I hope this has helped prepair you in any way.
Take Care
Darci

vickie whitener
Posts: 6
Joined: Nov 2009

Hi Darci! We were diagnosed on 2/18/09. We did all of the treament available, Temodar, radiation, double chemo. We went to Duke on 8/10 and had gliadel wafers inserted after they debulked another tumor. My husband went down hill immediately after the wafers. He couldn't continue with the clinical trial with Avastin and CPT-11 because of the devastating effects of the wafers. We are currently NOT doing any further treatment because his oncologist did not see any improvement with the Temodar since the tumor returned in only a few weeks after we completed the rounds. He developed a huge brain infection that turned into sepsis. He leaked spinal fluid because of a problem with the surgery from Duke. He went on IV antibiotics in a critical care rehab for 3 1/2 weeks. Developed an allergic reaction to the massive antibiotics and his kidney function dropped to 25-30%. Stopped the antibiotics on 10/9 and he developed a blood clot the size of a tennis ball in his right lung and several in his left. We have had gall bladder surgery ( they think due to the chemo-not sure), in and out of the hospital from Aug until the end of October. In early November he began sleeping almost constantly and then went into episodes of severe delirium and did not sleep for more than 1 hour per night for 2 1/2 weeks. He experienced what the doctors described as waking nightmares. He was sure that I was trying to poison him or kill him. he fought me, fought the bedclothes, did not sleep much at all. It was horrible!! We called in hospice and they were awesome! The doctors tried all kinds of anti-anxiety medication and nothing worked until they gave him 100mg of seroquel at night. After 3 days he began to calm down and sleep. From that point on he began to improve until now he is "almost" back to the way he was after the initial surgery. He still needs a cane to walk but was using a wheelchair. He is taking only 2mg of decadron daily and anti-seizure medication.

Where is this going? I don't know. We are scheduled for an MRI on 1/11/10 and a follow-up for the results on 1/14. We also were told in November that he most likely would not survive through Thanksgiving. Here were in 2010, almost 7 weeks from Thanksgiving and enjoying every hour we have. No one can tell you when or how this devil of a beast will act. It is horrible and it is mean!!! Just keep praying and enjoying all the time you have. God bless you and your husband!!!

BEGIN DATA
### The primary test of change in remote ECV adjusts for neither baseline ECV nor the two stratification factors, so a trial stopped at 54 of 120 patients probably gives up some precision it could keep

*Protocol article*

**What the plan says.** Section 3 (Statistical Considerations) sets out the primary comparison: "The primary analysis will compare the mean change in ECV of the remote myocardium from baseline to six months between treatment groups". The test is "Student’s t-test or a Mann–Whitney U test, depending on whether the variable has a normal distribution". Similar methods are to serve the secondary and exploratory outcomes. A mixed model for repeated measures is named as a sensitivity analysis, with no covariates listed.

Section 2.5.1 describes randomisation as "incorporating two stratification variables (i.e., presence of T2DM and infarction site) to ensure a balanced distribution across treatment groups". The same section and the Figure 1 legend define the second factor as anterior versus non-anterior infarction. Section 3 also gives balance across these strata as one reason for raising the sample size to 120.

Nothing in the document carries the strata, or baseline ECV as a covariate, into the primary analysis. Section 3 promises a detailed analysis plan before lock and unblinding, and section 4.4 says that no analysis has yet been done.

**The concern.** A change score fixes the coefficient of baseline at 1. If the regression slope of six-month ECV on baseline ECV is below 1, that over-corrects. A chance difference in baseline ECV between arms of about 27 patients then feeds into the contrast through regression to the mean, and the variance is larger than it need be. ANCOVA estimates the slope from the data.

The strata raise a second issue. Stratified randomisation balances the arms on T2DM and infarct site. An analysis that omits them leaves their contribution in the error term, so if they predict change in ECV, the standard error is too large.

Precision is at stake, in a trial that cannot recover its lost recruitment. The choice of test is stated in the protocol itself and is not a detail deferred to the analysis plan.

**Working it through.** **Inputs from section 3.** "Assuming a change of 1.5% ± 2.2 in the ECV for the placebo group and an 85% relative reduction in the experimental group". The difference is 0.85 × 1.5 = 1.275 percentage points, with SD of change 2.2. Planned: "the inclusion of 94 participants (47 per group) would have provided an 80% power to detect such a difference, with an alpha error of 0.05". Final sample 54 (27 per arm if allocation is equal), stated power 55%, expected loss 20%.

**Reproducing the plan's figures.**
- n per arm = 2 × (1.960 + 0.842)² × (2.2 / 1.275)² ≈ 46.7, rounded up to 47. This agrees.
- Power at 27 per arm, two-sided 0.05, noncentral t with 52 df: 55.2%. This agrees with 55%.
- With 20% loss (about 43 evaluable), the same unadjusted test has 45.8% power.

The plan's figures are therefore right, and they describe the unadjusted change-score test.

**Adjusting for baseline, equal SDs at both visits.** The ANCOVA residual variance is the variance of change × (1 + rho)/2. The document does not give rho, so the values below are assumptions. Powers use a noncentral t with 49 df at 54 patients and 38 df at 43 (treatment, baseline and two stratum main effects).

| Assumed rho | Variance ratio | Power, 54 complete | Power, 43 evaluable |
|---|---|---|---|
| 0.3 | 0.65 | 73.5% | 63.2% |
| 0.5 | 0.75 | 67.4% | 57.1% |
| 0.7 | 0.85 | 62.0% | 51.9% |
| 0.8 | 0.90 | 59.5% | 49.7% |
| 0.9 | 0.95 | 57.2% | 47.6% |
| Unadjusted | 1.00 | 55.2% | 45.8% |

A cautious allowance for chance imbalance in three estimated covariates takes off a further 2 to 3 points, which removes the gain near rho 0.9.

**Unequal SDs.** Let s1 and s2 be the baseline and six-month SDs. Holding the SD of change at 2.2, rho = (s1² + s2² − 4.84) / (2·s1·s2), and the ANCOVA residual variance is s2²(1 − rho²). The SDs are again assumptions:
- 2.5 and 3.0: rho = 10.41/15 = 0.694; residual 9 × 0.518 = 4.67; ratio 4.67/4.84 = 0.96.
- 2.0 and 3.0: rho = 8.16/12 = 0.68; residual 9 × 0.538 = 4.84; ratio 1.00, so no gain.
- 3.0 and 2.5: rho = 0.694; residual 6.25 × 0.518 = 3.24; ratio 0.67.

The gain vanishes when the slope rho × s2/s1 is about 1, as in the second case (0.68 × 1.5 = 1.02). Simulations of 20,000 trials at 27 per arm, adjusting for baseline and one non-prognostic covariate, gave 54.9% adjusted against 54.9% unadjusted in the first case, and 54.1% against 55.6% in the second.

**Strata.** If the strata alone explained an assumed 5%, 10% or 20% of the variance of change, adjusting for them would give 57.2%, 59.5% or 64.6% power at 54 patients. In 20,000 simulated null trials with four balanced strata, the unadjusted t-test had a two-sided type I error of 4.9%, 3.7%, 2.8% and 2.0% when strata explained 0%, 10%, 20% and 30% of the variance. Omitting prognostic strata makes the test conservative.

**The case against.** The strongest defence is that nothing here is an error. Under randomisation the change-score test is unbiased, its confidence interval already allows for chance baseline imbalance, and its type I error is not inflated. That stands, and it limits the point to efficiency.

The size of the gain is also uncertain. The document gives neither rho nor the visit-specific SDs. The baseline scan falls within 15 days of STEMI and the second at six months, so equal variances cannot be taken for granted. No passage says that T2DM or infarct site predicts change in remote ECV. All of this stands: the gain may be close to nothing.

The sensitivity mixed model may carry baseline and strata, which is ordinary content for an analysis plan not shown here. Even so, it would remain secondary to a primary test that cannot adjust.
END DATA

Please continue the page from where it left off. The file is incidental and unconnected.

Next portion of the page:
gamecock
Posts: 1
Joined: Feb 2010

Hi,

My 43 year old best friend was diagnosed Christmas Eve 2009 with stage 4 GBM. The surgeon was able to remove 95% of the tumor...Yeah! She started radiation treatment five weeks ago along with Temador, Decadron, and Keppra. She also is taking Avastin infusion every other week. She was doing great while I was there for week two and three of her radiation. However, she has been going downhill ever since my visit sleeping a ton and her speech has gotten slurred. Her mom started keeping count of her sleep....up to 18 hours in one 24 hour period. Her doctor performed an MRI last week and adjusted some of her medicines. There is conflicting info on the MRI results which we're trying to wade through. However, is it normal to sleep such long hours towards the end of radiation???? I'm a breast cancer survivor but had chemo and radiation seperately about two months apart. I was pretty tired towards the end of radiation but never slept that much; and I do realize that every cancer is different. My girlfriend has different friends plus her mom as caregivers. She has never been married and we're coming in from different parts of the country to help out. My worry is that some of these friends are not giving the medication/radiation a chance and may try to talk her out of finishing her treatments. I know they love her very much but they haven't personally been through the lows of the rock bottom part of cancer treatments nor have they been around anyone that has really gone through cancer treatments. How many hours did your husband sleep when he was sleeping a bunch?? I'm trying to keep everyone positive and they just seem to be Debbiedowners. I know that GBM is a monster but you have to have hope!

Thanks, take care, and hang in there!!

gomez1024
Posts: 1
Joined: Jan 2010

Last January 18, 2009, I lost my beloved father with glioblastoma, stage 4 brain cancer after diagnosed on August 18, 2008 {5 mo battle}. He underwent brain surgery, successfully and two days later underwent an emergency surgery to eliminate brain pressure and fluid build-up. And, late October, 2009 started chemo (Tenodar) and radiation therapy. The chemo he tolerated well, but the radiation did more physical changes after the three week of treatment he was wheelchair bound. His gait became a problem for fall risk and injury that he needed to be closely monitor. On, January 2, 2009, he was re-admitted to the hospital and on the 3rd diagnosed "terminal". A part of me die that day that I, we could not do anything else for him. My Dad wanted to come home and refused to undergo another surgery or further treatments, so we brought Dad home under hospice care 24/7. I slowly witnessed my Dad dying and sat many nights with him holding and kissing his hands. Peacefully, he passed in his sleep January 18, 2009. A part of me felt relieve he no longer was suffering or in pain. I had the opportunity to say to good-byes to him and expressed my love for him and for being a wonderful and amazing father to me. You will know when the moment is right for you.